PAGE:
That’d be one thing if it was a name anyone had ever heard of, but years ago when I first signed up with the phone company, the listing was made under my company name, the umbrella legal entity that pays the bills.
It’s a great name. My legal company name is, “In Mind Communications, LLC.” Well, at least I like it. It’s better than “Out Of Your Mind Communications.” The only problem is that no one, not even my best friends have ever heard of it much less anyone else on the planet with the exception of the phone company and the people I pay bills too.
Duh! No wonder no one answered up my calls. When they saw, the company name on their caller ID, it didn’t ring any bells and they ignored it.
How about you, don’t you usually do the same thing – ignore calls from companies you’ve never heard or whose names you can’t remember?
For $33 AT&T programmed my phone so that when I place a call, my name “Charlie Cook” shows up on caller ID. And what a difference this small change made. I stopped wasting time on calls that weren’t getting answered and started getting results – instantly.
– On Your Website
No matter how long you’ve been in business or what you sell, one of the best ways to get people to remember you is to use your name, and this applies to your company site too.
Put your name right at the top:
Charlie Cook’s MarketingForSuccess
John Ford’s Best Plumbing
Tom Harrison’s Tax Cutting Service
– Give Your Name Meaning
A name, even your name will only take you so far. If you want people to remember you, you need to be memorable, in a good way.
It’s easy to do if you just imagine your marketing as a series of conversations with a good friend and include all the good stories you’d tell them.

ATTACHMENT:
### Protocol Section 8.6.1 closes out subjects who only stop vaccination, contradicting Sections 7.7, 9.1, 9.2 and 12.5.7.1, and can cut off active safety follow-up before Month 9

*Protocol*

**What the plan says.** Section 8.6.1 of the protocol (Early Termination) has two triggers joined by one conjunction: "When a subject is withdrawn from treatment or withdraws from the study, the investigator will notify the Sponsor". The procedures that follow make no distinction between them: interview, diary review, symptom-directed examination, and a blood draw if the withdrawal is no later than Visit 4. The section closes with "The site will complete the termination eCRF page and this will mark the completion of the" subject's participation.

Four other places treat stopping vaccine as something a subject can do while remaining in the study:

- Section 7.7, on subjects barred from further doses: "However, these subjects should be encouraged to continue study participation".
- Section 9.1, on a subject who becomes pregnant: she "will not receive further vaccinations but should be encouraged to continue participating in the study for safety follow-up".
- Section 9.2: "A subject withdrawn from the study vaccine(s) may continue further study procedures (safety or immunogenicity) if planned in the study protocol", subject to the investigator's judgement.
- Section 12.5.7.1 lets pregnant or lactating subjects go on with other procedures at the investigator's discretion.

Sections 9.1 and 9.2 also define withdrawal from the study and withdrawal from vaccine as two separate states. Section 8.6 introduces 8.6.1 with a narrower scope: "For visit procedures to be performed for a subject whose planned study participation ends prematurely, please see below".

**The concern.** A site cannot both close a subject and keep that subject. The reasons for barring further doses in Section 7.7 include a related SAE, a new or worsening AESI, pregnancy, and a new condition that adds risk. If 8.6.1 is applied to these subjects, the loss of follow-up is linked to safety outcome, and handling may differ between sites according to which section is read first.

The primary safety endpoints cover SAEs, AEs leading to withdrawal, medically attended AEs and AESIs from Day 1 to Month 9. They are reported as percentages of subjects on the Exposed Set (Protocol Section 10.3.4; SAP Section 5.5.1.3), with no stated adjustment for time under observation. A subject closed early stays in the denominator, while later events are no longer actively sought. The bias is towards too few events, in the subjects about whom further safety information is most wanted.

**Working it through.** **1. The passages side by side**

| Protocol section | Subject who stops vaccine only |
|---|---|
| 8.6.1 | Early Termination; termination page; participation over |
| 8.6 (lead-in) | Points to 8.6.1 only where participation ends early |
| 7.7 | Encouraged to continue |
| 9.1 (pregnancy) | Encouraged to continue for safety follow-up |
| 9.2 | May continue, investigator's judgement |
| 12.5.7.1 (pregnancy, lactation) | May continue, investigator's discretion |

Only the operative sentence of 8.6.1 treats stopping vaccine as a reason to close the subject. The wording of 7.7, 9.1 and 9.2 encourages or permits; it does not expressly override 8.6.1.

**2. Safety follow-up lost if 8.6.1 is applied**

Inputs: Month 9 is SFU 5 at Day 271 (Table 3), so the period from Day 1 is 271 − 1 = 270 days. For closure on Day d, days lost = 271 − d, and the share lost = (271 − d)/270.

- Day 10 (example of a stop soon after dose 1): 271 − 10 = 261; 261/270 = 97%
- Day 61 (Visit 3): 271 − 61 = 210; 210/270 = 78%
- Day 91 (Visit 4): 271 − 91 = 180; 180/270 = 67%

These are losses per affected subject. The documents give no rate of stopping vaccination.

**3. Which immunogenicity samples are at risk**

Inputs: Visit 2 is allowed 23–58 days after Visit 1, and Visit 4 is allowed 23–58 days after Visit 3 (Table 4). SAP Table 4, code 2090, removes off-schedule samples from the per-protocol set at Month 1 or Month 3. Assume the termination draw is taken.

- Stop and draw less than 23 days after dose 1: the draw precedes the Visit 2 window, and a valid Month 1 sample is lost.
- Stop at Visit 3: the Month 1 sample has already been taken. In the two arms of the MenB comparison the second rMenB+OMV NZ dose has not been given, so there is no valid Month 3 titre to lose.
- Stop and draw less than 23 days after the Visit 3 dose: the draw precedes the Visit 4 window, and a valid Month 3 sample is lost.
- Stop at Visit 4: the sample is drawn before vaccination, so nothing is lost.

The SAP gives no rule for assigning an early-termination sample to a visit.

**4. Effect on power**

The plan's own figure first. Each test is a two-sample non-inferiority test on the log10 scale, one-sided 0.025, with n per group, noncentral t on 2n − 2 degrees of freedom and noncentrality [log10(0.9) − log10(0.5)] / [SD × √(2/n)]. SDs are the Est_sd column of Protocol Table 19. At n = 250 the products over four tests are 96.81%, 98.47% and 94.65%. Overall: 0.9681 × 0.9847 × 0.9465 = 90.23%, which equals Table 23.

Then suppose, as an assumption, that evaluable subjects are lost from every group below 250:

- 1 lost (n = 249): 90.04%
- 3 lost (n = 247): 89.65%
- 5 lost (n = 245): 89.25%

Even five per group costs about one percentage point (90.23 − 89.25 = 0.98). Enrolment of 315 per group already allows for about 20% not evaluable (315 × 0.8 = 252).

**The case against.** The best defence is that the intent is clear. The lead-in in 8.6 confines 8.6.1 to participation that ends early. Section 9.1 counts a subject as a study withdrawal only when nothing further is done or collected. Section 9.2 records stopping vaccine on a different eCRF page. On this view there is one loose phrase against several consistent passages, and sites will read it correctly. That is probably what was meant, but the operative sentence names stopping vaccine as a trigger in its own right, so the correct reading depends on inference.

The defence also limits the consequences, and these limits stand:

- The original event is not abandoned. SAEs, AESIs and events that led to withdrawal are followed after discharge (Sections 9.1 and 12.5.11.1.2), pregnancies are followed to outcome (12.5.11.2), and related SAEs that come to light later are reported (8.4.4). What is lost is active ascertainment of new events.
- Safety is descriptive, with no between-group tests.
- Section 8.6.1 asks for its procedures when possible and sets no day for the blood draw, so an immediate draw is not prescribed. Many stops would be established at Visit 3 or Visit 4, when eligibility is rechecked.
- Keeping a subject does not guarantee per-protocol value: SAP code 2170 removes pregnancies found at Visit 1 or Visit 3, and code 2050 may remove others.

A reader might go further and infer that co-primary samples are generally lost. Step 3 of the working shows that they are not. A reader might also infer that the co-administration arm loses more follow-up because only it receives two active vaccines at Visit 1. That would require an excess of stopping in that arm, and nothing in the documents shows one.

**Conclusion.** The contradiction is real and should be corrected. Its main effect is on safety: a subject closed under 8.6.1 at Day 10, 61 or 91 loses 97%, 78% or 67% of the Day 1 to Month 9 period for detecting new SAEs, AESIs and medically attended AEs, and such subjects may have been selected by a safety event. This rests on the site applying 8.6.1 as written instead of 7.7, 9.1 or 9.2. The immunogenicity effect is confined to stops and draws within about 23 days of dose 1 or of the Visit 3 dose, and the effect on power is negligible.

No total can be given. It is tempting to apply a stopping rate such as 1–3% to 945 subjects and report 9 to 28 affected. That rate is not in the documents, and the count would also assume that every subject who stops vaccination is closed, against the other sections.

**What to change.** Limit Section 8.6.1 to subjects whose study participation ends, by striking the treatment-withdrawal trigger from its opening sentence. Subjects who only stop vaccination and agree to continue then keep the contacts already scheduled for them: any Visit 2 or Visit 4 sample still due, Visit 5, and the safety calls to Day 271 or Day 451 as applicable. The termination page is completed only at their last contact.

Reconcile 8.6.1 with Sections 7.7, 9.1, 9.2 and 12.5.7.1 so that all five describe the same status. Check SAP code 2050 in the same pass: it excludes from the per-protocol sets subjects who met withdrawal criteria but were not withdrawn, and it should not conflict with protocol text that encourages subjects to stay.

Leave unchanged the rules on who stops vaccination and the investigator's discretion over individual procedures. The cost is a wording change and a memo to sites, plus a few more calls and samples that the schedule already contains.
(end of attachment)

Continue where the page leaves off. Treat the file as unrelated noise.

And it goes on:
Whether you’re writing an email, a blog post, an article, making a short video, if you want to connect with your audience, with your target market, don’t sink into business speak, make it personal. Include real life examples, and analogies to paint a picture of the problems you solve and the solutions you provide.
Make sure to include your voice in your communications so the reader knows it’s from you. Just focus on communicating about your business and you’ll create a two-dimensional image of yourself. Add in the other elements, the personal elements of your life and you’ll create a three-dimensional image, one the people you contact can relate to.
Include funny stories too. For example include stories like the one I about how my father is too frugal to get a new skiff and instead has one where most of rivets have popped out creating an upside down shower.
When your audience knows you, knows something about you, how you like to cook, ski, bike, play golf or raise cocker spaniels, write children’s books in your spare time – or whatever – it brings your name to life – so they remember you.
That way, when you call, when you email them, your prospects and potential partners will say, “I’ve heard of you,” and will respond so you can get the conversation going or continue it and keep your business growing too.
P.S. Ready to grow your personal brand and your business?
On occasion there are openings in my one-on-one coaching program for success minded individuals and companies.
But you should know, before you apply, that I only accept people who are clearly motivated and willing to take direction, focus their efforts and willing to delegate routine tasks to others.
Interested in tapping the true potential of your business?